When I taught the "Entrepreneurial Journey" course at Concordia University, I loved sending my students off with a copy of Linchpin by Seth Godin. For those unfamiliar with the book, Linchpin challenges us to be indispensable to the organizations we serve.
Sounds logically aspirational in a straightforward kinda way, right? But here's where it gets interesting. Godin calls us all to work as artists. He argues that artists do "emotional work." Work that they love. Work that gives them a sense of purpose and, ideally, meaning.
Further, artists ship. They finish projects. Even when they're doubtful, they take a deep breath and push their creative endeavors in to the world.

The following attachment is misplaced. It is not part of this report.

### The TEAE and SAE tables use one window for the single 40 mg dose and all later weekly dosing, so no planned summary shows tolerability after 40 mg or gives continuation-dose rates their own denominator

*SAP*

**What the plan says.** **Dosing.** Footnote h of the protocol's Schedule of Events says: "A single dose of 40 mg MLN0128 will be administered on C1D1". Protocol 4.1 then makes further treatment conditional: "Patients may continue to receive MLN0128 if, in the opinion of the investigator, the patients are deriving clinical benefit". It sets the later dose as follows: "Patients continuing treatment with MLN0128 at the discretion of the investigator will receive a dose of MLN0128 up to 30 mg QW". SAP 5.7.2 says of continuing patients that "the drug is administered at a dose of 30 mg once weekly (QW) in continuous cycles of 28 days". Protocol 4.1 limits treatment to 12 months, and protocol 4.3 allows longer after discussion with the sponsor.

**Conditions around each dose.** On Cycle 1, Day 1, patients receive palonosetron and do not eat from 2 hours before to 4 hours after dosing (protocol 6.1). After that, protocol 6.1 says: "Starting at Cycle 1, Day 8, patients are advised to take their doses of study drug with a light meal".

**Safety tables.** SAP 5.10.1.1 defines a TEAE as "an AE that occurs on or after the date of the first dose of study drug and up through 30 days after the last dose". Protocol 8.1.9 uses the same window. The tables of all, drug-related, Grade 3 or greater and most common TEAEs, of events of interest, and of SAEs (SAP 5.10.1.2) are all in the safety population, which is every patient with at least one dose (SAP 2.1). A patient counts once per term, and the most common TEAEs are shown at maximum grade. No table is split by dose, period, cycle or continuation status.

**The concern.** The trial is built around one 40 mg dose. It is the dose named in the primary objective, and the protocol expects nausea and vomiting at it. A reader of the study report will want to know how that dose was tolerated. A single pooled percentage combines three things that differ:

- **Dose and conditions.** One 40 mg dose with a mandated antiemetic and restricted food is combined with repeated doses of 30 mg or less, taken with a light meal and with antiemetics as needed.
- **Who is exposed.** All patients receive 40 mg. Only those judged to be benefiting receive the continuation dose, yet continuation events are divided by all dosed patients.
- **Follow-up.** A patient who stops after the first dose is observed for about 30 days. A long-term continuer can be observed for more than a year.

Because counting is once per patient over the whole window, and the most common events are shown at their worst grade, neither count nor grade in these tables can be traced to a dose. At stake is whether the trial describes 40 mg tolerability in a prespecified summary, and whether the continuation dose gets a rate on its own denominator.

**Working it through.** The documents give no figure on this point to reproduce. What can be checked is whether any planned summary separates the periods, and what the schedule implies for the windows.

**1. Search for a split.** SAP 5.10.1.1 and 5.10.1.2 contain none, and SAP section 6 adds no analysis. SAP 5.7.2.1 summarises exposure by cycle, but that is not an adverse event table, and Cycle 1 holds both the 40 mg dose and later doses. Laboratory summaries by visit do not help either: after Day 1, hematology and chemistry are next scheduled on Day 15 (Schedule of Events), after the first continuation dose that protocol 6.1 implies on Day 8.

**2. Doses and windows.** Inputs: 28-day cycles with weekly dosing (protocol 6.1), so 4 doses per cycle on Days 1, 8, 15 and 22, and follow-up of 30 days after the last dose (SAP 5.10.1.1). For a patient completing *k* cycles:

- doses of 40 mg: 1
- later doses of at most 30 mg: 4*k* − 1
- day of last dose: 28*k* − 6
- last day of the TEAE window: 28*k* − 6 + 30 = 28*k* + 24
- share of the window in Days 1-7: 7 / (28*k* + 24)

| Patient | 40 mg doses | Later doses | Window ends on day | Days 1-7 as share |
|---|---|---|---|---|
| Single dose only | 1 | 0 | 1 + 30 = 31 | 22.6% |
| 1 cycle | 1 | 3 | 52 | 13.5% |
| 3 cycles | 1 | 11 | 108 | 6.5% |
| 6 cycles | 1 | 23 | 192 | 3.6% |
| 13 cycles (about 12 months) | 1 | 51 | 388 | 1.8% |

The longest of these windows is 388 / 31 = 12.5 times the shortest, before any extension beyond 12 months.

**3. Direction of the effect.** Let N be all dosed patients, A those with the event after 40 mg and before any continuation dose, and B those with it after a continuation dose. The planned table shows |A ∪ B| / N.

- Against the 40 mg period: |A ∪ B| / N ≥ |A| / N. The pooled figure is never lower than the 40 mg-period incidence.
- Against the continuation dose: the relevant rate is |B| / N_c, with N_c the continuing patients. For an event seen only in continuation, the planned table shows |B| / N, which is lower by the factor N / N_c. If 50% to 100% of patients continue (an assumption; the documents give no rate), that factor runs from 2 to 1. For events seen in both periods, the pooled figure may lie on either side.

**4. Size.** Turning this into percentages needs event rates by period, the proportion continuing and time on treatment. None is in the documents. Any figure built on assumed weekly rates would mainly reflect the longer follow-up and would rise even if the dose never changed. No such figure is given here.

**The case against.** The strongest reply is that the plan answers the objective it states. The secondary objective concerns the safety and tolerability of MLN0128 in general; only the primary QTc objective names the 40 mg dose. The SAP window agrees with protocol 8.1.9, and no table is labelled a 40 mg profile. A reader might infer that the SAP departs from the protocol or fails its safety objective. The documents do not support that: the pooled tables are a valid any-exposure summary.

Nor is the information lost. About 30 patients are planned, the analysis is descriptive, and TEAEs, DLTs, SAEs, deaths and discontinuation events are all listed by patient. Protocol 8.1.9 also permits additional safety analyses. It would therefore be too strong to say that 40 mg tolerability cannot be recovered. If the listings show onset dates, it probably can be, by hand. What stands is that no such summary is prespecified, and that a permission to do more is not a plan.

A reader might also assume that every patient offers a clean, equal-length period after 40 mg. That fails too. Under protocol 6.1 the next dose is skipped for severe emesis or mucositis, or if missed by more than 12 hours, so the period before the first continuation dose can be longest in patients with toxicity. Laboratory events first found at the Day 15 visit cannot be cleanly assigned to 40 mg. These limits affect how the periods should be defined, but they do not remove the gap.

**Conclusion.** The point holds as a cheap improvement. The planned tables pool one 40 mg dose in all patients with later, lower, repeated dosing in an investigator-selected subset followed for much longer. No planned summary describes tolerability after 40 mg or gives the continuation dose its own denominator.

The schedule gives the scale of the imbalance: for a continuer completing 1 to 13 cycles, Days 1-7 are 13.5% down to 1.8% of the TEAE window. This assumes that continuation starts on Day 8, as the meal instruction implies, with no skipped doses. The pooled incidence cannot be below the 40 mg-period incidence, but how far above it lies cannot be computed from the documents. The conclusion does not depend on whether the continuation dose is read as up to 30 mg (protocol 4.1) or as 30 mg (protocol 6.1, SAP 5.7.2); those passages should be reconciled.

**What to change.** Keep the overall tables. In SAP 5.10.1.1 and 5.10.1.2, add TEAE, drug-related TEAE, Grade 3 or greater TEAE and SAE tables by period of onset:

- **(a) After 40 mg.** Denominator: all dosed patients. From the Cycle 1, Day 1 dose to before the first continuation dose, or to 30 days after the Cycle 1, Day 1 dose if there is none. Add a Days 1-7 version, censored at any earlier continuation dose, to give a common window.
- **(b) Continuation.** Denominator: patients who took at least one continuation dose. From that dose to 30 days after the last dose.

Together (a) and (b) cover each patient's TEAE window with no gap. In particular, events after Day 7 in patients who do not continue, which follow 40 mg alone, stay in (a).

It's really easy to allow self-doubt and outside criticism to thwart our entrepreneurial/artistic endeavors. Our lizard brains (amygdala) even can scream at us to hold something back just as we're ready to push forward. The challenge is to plow through and unveil that which often scares us.
As Godin admonishes, choose your journey very carefully. Be thoughtful and deliberate about what you work on. But once you're in, unleash your inner-artist and ship what you create -- be it a pitch, a proposal, an idea or a product.
Next time you're uncertain as to whether or not something is "good enough" to unveil, recall Godin's perspective: artists ship. And never forget that you, as a growth-centric entrepreneur and/or executive, are an artist!
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Steve Semelsberger is the Founder of Alder Growth Partners.